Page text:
he ACLU report, titled “The School-to-Prison Pipeline in Black and White,” offers a brief but systematic examination of racial disparities in Rhode Island, and how those interconnected disparities can lead to a lifetime of unequal treatment. The report, presented in a series of twelve charts, comes as the nation celebrates Black History Month, and grapples with recent events that have pushed racial disparity issues back into the forefront.
Data has long shown that black Rhode Islanders are disproportionally suspended from school, stopped and searched by police, arrested, and incarcerated. When this data is compiled, as it is in the report, it becomes clear that the disproportionate singling out, scrutinizing, and punishing of black Rhode Islanders is a persistent and far-reaching problem and one that contributes to the school-to-prison pipeline, a systematic pattern of pushing students, especially minorities, out of the classroom and into the criminal justice system.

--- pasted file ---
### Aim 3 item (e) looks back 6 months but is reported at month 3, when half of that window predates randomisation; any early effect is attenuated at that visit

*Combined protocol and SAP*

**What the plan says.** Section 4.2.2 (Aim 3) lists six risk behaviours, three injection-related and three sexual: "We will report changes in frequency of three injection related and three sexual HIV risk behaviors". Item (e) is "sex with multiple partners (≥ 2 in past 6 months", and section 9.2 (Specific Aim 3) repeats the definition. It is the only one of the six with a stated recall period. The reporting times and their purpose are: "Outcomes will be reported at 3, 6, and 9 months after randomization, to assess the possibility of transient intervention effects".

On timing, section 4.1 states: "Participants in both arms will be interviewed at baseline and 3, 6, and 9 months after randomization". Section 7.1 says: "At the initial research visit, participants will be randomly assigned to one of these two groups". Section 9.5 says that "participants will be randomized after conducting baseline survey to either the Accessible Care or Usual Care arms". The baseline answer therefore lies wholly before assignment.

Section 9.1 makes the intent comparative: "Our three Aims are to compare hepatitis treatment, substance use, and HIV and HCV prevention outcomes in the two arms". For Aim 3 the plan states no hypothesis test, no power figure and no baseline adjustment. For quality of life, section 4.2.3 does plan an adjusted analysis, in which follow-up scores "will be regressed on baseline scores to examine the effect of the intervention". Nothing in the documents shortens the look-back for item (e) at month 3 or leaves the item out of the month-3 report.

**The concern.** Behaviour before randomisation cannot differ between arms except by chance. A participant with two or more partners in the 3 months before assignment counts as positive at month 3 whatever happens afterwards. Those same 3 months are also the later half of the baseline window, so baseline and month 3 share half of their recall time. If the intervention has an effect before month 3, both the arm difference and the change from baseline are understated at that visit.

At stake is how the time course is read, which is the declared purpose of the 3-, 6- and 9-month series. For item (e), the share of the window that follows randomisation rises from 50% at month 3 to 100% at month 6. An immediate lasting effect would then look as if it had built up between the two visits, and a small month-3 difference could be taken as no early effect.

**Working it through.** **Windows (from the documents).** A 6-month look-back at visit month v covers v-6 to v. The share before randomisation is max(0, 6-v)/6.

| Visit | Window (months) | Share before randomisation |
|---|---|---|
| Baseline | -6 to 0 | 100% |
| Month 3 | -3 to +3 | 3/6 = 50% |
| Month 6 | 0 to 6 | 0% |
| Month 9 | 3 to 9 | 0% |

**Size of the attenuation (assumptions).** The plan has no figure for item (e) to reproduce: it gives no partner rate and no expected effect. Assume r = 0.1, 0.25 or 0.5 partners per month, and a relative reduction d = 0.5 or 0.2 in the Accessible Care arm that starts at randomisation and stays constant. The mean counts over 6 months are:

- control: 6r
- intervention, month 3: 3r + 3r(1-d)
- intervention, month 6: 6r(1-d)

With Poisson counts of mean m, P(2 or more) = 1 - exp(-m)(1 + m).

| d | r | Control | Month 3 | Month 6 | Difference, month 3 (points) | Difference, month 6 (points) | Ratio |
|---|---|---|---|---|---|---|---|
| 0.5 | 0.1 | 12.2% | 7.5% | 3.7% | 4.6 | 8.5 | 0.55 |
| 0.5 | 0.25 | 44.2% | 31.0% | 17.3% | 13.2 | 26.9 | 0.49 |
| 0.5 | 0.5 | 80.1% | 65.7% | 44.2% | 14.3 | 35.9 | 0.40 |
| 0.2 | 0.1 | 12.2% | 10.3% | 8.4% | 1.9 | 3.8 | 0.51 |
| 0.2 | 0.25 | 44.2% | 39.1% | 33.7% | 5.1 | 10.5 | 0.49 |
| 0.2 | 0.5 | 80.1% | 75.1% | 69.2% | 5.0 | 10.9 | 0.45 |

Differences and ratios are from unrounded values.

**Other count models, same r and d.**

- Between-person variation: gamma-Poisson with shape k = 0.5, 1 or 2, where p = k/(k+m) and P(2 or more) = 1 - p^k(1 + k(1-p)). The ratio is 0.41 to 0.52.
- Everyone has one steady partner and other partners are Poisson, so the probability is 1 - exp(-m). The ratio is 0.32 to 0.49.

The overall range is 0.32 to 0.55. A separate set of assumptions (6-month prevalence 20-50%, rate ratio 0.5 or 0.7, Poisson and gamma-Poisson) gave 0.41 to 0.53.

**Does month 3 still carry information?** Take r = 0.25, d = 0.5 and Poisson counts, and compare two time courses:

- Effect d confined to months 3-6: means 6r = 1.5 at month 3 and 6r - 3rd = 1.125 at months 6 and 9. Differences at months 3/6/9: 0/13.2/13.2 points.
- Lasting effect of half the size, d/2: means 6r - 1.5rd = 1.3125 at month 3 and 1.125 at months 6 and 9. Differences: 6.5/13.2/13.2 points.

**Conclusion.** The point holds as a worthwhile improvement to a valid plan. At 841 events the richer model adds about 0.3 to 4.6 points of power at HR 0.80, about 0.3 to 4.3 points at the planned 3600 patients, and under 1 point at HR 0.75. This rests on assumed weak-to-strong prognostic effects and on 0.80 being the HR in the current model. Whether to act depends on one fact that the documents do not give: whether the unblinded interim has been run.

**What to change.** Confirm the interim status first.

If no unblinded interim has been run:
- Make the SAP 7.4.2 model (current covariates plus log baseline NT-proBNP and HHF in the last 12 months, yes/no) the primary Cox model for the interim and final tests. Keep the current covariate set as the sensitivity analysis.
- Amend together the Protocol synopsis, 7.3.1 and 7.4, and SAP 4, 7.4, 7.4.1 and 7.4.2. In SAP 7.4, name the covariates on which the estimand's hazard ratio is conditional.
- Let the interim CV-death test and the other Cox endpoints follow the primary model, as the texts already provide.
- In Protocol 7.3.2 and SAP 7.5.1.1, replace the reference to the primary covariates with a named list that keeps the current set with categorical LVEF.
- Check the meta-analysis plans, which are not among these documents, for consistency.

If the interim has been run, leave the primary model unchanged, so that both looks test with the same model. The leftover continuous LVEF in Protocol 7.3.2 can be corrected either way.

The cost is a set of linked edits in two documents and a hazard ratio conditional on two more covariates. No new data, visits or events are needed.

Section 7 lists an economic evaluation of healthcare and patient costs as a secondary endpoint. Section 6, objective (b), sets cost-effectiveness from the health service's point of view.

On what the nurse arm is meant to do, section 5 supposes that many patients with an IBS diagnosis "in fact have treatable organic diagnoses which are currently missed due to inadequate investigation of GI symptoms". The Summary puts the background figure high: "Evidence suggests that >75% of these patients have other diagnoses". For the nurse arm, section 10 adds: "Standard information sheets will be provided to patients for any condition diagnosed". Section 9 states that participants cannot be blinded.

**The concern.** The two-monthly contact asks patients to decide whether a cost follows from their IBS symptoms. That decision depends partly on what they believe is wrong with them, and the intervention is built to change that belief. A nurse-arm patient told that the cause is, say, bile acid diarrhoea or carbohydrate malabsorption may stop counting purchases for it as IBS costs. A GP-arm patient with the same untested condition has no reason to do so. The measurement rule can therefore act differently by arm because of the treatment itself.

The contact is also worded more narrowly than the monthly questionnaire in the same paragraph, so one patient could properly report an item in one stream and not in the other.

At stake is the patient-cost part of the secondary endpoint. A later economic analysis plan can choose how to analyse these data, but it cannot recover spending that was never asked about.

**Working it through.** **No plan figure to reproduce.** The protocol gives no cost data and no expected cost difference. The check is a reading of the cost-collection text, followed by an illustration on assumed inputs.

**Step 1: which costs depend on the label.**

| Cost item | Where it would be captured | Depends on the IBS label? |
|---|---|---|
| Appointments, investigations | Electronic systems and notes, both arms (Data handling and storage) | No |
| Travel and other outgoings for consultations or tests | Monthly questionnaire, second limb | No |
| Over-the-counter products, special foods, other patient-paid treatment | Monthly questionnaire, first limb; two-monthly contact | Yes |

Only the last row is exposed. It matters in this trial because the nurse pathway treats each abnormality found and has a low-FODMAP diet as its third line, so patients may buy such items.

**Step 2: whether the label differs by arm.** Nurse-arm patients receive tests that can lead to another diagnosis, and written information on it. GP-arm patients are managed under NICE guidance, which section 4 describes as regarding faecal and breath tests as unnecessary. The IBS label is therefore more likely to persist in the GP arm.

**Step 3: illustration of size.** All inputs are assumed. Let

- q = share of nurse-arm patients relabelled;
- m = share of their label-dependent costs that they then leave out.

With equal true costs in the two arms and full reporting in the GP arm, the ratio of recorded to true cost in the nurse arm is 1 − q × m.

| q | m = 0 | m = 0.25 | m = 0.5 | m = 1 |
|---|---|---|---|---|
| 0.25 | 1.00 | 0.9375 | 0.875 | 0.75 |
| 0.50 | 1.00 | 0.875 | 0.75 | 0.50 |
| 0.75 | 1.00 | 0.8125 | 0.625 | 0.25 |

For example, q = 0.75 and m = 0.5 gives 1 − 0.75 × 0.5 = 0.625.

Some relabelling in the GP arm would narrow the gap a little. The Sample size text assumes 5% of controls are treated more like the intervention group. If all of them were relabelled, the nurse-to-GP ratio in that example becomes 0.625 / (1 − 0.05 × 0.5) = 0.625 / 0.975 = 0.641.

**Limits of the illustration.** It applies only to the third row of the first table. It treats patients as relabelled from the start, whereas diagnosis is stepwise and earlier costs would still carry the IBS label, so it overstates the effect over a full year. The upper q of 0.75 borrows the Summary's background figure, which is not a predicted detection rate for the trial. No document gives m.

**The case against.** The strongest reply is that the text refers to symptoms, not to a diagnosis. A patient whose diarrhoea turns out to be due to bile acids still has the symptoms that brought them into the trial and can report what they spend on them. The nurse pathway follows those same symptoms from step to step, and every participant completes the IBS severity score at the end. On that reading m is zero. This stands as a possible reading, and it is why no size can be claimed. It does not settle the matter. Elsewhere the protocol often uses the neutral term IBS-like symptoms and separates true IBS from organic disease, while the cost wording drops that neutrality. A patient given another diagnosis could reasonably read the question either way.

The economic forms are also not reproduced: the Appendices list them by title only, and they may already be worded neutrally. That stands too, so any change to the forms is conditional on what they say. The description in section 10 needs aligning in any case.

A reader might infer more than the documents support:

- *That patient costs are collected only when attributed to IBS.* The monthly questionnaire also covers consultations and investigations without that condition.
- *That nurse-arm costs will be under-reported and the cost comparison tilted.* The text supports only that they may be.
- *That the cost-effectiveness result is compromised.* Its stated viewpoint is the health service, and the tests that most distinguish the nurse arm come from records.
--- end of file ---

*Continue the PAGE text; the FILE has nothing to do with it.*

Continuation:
The series of charts in the report show how the disparate punishments doled out as early as elementary school lead to more black youth being swept up in the juvenile justice system where they face harsher punishment than their white counterparts. As adults, black Rhode Islanders are disproportionately stopped and searched by police, exacerbating disparities in arrest rates even when black and white individuals commit infractions at roughly the same rate. The end result of these racial disparities is a prison population that is disproportionately black. This racial disparity leaves the black community to bear the brunt of the socioeconomic consequences that follow incarceration, including lack of employment and denial of housing, perpetuating the cycle of unequal treatment...
To view the full article: ACLU Report Highlights Racial Disparities in School-to-Prison Pipeline